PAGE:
4 Things To Remember When You Are The Therapist Friend
“You can be a therapist.” “I feel so much better after talking to you.” Do you often hear these lines? If yes, then you might be the ‘therapist friend’ and those lines are not as sweet as they sound. Don’t get me wrong. The feeling of being needed shows that you are trustworthy and reliable. But sometimes, the line between being a good friend and a ‘therapist friend’ can get blurry. If you think you are the ‘therapist friend’, these are some things to remember before you push yourself to an emotional brink.
1. Their baggage is not yours to carry.
As an empath, the hardest thing to do is to separate your feelings from the person next to you. There are three different types of empathy. They are cognitive empathy, emotional empathy and compassionate empathy. Each of them is different from the other. If you feel deeply about the weight of other people’s emotions, it is most likely you have emotional empathy. This type of empathy is good as it helps build emotional connections with others. But, it can lead to burnout when you’re the only one who’s harbouring all the stress.
Remind yourself that you do not have to feel EXACTLY what they feel. As mentioned by Ellen Hendriksen, a clinical psychologist, when empathising, let your heart respond and not break. This means learning to look at the solution (how you can help your friend to feel better) and not their suffering. Remember, you don’t have to carry the weight of their emotions.
2. Ask them if they want advice or just someone to listen.
Sometimes, your friend wants a compassionate ear. Each person’s circumstances and needs are different. Offering advice straight away will not only push your friend away, but it will also exhaust you. Take a second to ask them if they want to vent or if they need some opinion or advice. On that note, if your friend needs someone to listen, that does not mean you can check out from the conversation. What you can do instead is give them encouraging words such as “Thank you for letting me know” or “I’m sorry that happened to you”. A few caring notes can go a long way.
By doing this, you will also save yourself the trouble of saying the wrong things. Sometimes, not saying anything is better for you and your friend. It will save you from the mental load you will have to bear while minimising the risk of worsening the situation.
3. Set boundaries.
This is a very obvious but crucial step. One that I personally have yet to master. You have to set the boundaries. Remind your friend that the fact that you’re setting a boundary with them is not because you want to ice them out. Instead, it is a way for you to take care of your relationship. Have a tough but necessary conversation with your friends about it. More than likely, they will understand. If they are not receptive to your wishes, give them some time to get used to the idea. But, if they still have a hard time with it, according to Hendriksen, this could be a red flag in your friendship. It might be a good time to re-evaluate your friendship.
Setting boundaries also help in giving you the power of what you want to give time and energy to. By having that control, you will be more confident and people will respect your time more. One way to achieve this is to start telling them that you have your issues going on as well and you’ll let them know when you are ready to listen. No explanation is needed. In this case, less is more.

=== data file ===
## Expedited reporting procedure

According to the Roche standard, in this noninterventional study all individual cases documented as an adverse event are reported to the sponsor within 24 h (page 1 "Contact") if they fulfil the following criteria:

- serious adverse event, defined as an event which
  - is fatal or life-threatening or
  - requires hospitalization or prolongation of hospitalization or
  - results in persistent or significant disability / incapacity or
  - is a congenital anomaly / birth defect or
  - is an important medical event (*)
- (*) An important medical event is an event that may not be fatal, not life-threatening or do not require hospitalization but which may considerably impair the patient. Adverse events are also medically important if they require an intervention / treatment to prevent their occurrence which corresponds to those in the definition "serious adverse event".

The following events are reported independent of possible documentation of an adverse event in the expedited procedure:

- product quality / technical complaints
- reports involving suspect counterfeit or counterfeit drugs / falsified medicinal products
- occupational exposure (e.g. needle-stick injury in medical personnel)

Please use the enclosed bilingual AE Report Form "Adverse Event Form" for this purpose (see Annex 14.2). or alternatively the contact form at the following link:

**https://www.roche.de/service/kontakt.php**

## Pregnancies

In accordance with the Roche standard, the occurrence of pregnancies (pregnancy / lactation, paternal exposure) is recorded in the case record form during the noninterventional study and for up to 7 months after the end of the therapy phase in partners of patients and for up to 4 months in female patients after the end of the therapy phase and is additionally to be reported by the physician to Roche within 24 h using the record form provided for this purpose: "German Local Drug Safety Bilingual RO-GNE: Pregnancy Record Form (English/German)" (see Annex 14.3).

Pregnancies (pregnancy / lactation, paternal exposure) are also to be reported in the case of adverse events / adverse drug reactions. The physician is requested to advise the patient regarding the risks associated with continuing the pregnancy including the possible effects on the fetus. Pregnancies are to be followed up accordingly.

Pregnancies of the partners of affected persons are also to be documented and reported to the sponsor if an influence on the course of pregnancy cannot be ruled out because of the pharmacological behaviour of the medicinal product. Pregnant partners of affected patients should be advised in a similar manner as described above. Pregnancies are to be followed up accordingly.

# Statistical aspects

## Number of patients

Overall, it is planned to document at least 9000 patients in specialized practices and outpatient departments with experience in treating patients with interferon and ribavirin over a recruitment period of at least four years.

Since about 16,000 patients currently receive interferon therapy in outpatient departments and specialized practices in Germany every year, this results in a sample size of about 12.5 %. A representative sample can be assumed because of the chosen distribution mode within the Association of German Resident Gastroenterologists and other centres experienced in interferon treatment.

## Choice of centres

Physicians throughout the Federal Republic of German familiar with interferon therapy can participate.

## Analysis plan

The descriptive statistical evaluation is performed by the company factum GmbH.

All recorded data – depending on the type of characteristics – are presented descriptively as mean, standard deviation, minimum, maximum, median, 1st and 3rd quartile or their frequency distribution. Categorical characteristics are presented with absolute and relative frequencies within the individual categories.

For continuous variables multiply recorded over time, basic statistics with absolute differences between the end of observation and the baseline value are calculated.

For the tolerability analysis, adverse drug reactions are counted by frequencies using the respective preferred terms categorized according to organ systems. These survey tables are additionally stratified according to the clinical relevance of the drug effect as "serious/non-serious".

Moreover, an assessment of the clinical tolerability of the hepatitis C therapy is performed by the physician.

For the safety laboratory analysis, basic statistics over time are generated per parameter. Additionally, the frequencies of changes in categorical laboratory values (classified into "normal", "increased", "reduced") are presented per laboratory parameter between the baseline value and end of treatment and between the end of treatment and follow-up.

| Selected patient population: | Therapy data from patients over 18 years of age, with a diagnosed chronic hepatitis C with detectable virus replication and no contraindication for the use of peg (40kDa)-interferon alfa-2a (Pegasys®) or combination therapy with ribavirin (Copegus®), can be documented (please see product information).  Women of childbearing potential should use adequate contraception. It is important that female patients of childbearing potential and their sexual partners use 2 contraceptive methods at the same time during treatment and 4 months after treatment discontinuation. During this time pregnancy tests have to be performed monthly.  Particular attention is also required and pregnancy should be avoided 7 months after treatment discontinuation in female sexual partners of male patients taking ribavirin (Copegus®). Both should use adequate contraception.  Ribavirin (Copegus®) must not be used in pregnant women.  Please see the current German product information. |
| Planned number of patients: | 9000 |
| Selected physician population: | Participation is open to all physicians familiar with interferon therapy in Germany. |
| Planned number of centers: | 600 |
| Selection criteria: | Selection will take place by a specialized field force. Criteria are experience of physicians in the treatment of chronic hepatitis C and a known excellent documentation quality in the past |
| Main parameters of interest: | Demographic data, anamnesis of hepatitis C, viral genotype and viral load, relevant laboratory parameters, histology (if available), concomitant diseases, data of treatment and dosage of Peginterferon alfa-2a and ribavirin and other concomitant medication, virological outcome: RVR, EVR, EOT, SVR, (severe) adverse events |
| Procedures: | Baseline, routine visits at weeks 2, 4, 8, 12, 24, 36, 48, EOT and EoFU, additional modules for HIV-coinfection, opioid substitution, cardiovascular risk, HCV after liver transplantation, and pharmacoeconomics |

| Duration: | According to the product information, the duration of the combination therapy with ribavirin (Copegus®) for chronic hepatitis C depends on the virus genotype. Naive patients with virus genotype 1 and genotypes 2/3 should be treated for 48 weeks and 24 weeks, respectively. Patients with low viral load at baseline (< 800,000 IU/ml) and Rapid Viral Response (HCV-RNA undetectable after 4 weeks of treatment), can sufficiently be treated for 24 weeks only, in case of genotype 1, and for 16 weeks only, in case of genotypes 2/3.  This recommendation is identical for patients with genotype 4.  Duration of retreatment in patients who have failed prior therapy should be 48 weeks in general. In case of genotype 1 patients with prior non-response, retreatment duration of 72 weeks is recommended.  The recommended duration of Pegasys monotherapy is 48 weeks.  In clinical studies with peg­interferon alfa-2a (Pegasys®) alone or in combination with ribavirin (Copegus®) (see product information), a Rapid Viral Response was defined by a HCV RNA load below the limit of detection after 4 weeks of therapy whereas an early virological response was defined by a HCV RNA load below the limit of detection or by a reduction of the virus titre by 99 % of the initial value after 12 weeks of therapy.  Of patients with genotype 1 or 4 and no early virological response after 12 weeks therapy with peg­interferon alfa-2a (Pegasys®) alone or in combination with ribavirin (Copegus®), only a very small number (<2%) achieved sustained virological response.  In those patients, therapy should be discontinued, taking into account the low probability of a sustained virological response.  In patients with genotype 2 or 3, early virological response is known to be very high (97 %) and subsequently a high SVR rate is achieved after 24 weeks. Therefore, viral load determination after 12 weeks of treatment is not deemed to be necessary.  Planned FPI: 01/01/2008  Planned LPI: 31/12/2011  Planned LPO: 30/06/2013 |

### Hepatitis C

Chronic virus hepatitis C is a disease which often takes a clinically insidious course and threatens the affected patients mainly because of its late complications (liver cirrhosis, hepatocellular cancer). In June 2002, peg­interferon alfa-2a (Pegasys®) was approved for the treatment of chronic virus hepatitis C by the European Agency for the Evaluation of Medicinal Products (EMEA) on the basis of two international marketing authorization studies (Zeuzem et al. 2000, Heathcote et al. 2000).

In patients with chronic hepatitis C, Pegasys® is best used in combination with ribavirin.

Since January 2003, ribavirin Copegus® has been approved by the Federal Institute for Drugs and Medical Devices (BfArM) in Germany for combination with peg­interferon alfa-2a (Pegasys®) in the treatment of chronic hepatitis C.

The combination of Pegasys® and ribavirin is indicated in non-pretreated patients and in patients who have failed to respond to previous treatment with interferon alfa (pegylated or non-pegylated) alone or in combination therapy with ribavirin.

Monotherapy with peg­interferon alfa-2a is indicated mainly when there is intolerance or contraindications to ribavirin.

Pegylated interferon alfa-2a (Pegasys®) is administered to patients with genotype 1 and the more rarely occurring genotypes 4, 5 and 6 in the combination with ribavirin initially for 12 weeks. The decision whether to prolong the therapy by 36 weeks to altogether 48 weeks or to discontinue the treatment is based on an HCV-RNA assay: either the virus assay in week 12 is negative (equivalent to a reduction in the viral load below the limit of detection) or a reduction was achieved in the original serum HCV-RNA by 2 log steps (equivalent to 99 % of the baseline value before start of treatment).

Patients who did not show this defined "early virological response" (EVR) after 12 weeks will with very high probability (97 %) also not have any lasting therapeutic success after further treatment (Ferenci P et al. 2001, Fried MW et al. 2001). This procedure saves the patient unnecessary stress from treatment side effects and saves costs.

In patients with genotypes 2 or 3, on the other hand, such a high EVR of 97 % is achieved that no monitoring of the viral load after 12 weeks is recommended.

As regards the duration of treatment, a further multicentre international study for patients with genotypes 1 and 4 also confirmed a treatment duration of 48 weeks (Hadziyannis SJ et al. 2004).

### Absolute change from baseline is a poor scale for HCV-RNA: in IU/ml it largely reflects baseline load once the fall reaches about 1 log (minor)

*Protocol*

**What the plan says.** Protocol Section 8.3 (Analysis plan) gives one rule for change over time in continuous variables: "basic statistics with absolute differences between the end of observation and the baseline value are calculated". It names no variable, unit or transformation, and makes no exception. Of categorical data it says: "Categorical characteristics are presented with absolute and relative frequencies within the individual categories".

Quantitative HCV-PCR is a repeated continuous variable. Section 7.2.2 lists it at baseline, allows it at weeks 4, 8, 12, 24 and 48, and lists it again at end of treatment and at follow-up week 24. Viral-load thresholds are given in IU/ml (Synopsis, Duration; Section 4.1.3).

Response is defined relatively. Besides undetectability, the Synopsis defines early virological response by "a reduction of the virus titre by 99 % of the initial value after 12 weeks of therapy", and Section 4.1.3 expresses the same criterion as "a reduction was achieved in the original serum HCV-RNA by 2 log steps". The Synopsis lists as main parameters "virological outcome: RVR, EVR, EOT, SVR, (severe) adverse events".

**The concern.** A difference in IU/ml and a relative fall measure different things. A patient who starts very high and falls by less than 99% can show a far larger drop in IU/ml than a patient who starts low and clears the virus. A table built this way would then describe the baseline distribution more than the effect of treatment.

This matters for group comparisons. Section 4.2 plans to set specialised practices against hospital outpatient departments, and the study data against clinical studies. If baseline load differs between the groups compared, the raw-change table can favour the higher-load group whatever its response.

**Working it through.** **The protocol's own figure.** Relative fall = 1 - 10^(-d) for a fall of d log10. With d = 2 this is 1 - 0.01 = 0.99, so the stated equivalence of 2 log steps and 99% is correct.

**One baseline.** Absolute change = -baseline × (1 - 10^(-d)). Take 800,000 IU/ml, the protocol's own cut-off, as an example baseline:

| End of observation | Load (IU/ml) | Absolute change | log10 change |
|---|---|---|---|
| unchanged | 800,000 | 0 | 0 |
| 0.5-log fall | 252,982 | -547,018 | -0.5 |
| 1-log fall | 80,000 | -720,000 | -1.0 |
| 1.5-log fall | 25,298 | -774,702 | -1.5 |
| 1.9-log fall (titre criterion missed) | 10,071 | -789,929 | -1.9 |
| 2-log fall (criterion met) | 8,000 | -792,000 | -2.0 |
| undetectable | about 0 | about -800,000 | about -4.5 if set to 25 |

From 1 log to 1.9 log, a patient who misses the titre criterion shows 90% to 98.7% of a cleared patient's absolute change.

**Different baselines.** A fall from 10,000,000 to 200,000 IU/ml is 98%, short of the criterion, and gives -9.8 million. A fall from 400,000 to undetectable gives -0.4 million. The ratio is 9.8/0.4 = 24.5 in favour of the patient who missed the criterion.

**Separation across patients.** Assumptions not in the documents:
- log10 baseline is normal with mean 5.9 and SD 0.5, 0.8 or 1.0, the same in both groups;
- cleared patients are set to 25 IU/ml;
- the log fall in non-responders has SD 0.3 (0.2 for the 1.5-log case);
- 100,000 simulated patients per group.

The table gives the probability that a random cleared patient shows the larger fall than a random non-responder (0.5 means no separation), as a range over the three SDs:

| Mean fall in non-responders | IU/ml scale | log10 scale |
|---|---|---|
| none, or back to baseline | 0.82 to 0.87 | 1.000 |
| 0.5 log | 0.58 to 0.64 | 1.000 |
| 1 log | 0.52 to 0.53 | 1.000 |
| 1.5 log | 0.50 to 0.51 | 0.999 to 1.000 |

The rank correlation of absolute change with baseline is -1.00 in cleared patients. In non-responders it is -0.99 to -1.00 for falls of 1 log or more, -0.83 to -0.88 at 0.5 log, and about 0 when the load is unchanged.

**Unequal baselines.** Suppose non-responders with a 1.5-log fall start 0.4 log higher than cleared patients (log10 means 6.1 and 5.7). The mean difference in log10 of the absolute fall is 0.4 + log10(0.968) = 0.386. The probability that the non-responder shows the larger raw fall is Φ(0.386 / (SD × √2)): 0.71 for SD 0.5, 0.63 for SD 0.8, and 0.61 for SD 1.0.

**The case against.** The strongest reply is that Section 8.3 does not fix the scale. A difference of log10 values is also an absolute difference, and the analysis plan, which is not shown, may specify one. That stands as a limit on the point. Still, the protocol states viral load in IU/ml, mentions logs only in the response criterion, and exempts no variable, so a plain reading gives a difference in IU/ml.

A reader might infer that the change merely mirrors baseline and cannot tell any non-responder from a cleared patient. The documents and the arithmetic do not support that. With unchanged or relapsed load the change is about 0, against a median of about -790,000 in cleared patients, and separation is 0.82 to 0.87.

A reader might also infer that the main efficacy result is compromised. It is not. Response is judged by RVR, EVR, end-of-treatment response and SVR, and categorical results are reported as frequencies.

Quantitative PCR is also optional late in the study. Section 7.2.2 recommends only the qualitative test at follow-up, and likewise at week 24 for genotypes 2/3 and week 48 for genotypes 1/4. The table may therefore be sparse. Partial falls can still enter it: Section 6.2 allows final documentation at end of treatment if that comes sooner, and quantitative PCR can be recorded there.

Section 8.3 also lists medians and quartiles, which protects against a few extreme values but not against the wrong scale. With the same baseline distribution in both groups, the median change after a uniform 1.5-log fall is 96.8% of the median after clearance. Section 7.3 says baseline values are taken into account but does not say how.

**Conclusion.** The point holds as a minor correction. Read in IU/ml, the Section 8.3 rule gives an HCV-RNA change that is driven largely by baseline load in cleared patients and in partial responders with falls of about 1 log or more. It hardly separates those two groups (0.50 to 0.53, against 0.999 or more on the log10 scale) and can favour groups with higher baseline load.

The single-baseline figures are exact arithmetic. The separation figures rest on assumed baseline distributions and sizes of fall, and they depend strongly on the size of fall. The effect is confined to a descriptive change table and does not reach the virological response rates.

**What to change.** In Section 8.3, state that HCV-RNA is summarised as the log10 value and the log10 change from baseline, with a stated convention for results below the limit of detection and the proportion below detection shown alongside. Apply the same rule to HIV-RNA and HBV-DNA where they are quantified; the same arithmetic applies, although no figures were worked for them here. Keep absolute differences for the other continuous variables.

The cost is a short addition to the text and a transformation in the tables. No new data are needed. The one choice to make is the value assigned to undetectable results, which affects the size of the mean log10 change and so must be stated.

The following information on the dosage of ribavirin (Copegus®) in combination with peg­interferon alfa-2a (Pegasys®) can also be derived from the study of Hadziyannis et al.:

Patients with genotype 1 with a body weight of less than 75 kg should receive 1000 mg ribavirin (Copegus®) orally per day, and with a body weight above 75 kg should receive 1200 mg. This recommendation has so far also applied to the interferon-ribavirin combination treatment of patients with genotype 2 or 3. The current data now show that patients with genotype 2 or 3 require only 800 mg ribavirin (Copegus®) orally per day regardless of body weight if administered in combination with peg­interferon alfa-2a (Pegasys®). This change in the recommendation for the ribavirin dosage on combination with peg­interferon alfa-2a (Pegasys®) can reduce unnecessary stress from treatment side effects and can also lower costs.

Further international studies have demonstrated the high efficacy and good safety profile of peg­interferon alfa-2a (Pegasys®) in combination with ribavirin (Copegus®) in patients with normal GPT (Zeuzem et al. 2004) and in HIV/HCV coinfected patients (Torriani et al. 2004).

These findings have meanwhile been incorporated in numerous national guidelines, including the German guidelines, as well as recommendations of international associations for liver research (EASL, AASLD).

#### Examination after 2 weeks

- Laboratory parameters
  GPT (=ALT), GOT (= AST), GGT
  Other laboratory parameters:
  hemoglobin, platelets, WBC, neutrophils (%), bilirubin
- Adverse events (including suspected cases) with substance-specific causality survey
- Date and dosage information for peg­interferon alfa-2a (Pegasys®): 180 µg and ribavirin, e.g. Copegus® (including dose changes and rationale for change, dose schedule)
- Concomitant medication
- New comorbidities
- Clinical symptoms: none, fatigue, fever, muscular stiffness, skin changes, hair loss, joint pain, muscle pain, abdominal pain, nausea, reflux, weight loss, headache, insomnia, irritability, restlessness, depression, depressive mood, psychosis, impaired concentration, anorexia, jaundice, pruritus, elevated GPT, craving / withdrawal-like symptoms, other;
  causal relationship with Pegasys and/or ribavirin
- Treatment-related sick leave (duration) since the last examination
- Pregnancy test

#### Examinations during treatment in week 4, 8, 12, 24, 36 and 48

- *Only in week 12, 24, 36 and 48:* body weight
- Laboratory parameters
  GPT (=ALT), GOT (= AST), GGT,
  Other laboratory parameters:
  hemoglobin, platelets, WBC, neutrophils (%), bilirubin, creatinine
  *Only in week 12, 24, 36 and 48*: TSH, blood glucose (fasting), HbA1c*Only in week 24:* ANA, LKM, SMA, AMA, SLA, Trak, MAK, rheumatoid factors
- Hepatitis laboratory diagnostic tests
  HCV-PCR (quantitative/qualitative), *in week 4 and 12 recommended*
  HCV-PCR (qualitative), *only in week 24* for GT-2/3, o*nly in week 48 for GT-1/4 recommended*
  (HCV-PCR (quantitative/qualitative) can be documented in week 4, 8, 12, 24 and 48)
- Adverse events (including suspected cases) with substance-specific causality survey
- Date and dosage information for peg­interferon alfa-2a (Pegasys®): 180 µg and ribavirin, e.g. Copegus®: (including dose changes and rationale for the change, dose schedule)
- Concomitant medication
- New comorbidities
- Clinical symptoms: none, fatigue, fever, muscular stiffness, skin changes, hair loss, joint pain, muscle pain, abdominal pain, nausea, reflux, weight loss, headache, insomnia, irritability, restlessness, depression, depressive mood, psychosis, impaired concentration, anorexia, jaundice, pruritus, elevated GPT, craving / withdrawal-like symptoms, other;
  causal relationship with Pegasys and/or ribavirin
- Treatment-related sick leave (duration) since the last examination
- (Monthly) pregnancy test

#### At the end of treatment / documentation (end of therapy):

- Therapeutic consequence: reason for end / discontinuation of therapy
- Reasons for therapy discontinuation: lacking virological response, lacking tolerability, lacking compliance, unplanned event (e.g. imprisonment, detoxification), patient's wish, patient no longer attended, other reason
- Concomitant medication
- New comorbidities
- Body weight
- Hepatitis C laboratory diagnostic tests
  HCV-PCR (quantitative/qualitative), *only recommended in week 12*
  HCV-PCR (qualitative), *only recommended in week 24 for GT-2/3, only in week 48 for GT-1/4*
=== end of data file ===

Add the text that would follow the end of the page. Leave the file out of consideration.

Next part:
4. Disengage and prioritise yourself.
Remember that there is a difference between being an empath vs. having empathy. For a more scientific explanation of how you can take care of yourself as an empath, listen to this interview. Dr. Judith Orloff is a psychiatrist and the author of The Empath’s Survival Guide: Life Strategies for Sensitive People, Thriving as an Empath, and Emotional Freedom. So, I think she knows a thing or two on this matter.
As mentioned in the interview, if you’re the ‘therapist friend’, it is more than likely that you are an empath. An empath needs a lot of alone time because people and the outside world can overwhelm them quickly. To combat this problem and to avoid dramatic outbursts, be alert when you feel like your energy is depleting. It is more than okay to isolate yourself for a while and take care of yourself. Make ‘You can’t pour from an empty cup’ your daily mantra.
Being a therapist friend is fine, it shows that you are an awesome human being! However, try to strive to not get the line between being a good friend and a therapist friend blurry. You can still be a good friend without being there for your friends 24/7. Besides, you are not obliged to! One rule to always remember (and this can be used in any aspect of your life): fill your cup first before you fill other people’s cups.
If you are a therapist friend, I hope that these reminders help you in choosing to take care of yourself first. And if you are the ones who have been treating your friend as the therapist (I know I have), let us all strive to be better! There is nothing wrong with confiding in our good friends. But let’s not hold them responsible for our problems and be mindful of each other’s mental space.
Here are some reminders for therapist friends out there:
- Their baggage is not yours to carry.
- Ask your friend if they want advice or just someone to listen.
- Set boundaries.
- Disengage and prioritise yourself.
For further reading, check out these articles on why seeing a therapist shouldn’t be taboo and how counselling and therapy has helped this author deal with negative thoughts! If you’d like to learn about more ways you can support a friend going through a tough time, check out this one too.